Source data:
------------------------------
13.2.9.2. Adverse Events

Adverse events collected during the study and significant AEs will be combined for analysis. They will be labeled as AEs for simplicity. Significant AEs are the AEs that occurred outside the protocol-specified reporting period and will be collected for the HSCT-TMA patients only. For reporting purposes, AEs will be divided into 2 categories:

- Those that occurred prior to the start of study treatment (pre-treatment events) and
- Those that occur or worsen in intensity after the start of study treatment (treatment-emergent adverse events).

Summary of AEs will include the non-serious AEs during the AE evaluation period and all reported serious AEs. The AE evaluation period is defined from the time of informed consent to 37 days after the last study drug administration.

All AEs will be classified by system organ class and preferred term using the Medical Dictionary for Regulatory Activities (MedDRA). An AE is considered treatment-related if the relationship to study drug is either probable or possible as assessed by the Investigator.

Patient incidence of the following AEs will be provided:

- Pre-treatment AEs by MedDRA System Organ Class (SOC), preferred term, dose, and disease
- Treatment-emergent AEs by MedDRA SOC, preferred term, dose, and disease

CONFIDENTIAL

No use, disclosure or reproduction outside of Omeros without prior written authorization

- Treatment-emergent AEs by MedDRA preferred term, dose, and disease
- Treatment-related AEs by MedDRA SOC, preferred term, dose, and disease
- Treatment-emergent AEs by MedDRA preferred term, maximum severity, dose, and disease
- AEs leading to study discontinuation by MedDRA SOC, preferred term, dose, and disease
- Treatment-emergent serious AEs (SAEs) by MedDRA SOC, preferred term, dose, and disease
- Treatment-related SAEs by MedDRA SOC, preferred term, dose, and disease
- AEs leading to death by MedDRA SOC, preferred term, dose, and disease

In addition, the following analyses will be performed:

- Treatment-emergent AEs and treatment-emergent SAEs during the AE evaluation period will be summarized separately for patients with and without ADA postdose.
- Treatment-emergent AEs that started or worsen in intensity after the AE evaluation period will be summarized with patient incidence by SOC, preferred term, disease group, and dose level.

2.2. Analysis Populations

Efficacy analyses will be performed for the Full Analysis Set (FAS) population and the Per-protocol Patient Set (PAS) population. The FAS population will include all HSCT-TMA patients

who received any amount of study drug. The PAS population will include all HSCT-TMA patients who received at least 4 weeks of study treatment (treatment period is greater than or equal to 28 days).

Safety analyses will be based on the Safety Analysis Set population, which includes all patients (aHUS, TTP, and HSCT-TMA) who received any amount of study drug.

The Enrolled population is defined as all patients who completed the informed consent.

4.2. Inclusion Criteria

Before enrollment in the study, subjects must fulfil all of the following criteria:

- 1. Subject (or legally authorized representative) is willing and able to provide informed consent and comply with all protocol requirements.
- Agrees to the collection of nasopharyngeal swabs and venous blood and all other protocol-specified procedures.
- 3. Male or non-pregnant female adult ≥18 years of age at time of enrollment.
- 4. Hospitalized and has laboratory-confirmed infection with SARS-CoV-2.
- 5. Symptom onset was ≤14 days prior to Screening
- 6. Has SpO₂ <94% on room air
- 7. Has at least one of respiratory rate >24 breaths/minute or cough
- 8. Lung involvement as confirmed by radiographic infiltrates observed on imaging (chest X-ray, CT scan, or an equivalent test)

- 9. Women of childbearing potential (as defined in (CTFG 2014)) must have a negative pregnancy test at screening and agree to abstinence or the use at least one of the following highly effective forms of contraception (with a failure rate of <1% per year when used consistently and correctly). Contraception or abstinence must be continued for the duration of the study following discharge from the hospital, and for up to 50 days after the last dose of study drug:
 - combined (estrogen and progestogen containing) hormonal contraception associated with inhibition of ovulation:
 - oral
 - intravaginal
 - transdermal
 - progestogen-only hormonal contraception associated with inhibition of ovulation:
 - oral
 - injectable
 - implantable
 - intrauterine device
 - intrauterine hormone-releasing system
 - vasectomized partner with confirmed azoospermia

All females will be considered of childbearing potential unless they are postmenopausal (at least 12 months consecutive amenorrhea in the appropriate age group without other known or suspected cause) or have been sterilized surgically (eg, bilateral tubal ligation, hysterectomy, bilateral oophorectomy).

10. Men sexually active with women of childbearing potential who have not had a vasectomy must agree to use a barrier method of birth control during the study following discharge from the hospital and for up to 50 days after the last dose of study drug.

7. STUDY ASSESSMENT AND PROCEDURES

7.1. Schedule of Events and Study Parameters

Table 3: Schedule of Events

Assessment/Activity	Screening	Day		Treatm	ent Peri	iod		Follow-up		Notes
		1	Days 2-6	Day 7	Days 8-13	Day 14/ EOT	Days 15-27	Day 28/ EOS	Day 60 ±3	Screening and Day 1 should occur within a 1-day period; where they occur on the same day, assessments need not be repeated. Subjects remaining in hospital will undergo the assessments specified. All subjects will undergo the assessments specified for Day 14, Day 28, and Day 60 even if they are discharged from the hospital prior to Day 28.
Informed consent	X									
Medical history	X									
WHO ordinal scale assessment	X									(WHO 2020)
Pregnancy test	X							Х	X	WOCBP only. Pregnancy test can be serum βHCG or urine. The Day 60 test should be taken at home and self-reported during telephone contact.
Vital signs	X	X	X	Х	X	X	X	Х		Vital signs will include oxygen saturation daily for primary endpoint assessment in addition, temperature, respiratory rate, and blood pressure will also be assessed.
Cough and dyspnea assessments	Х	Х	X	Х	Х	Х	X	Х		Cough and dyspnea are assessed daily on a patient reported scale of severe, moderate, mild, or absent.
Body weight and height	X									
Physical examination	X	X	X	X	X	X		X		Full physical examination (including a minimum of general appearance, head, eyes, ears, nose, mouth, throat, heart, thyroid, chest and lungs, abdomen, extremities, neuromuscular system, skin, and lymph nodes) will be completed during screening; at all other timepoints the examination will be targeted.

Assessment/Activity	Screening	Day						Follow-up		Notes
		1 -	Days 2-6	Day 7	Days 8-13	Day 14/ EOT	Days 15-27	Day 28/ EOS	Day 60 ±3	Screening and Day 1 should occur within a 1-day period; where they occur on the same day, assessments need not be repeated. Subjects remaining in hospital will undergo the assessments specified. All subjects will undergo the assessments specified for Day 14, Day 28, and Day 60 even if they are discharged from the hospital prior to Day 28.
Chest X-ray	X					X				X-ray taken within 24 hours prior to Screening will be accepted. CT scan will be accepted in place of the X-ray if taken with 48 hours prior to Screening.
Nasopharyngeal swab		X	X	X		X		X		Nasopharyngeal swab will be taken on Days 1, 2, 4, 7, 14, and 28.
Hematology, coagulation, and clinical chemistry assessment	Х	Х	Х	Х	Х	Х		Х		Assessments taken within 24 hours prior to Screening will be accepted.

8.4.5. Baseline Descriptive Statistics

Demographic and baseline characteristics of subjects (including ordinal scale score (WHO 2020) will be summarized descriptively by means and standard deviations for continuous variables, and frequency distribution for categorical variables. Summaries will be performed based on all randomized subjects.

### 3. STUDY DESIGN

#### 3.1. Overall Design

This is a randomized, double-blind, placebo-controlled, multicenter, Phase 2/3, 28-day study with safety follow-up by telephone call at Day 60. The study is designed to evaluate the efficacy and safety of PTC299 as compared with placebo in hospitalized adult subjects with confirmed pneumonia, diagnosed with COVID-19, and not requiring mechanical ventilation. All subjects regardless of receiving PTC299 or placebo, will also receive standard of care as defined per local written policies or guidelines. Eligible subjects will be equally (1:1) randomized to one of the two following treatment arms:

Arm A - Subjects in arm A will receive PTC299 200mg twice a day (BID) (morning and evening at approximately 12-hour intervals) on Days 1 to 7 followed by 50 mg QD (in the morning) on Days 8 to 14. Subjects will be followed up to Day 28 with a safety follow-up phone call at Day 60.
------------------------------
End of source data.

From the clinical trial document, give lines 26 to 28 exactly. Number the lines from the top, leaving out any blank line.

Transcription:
The Enrolled population is defined as all patients who completed the informed consent.

4.2. Inclusion Criteria

Before enrollment in the study, subjects must fulfil all of the following criteria: